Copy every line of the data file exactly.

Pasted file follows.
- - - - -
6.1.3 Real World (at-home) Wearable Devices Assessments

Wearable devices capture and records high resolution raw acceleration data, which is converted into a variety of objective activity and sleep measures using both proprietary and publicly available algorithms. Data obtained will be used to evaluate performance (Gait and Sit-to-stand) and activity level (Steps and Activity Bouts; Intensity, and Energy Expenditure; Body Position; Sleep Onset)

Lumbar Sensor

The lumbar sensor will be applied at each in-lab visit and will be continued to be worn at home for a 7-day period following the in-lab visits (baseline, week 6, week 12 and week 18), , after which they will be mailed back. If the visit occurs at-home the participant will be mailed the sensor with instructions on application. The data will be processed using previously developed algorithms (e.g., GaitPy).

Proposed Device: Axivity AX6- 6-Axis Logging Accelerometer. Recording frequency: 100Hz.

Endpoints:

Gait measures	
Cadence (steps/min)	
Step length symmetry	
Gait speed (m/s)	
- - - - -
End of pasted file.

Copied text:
6.1.3 Real World (at-home) Wearable Devices Assessments

Wearable devices capture and records high resolution raw acceleration data, which is converted into a variety of objective activity and sleep measures using both proprietary and publicly available algorithms. Data obtained will be used to evaluate performance (Gait and Sit-to-stand) and activity level (Steps and Activity Bouts; Intensity, and Energy Expenditure; Body Position; Sleep Onset)

Lumbar Sensor

The lumbar sensor will be applied at each in-lab visit and will be continued to be worn at home for a 7-day period following the in-lab visits (baseline, week 6, week 12 and week 18), , after which they will be mailed back. If the visit occurs at-home the participant will be mailed the sensor with instructions on application. The data will be processed using previously developed algorithms (e.g., GaitPy).

Proposed Device: Axivity AX6- 6-Axis Logging Accelerometer. Recording frequency: 100Hz.

Endpoints:

Gait measures	
Cadence (steps/min)	
Step length symmetry	
Gait speed (m/s)	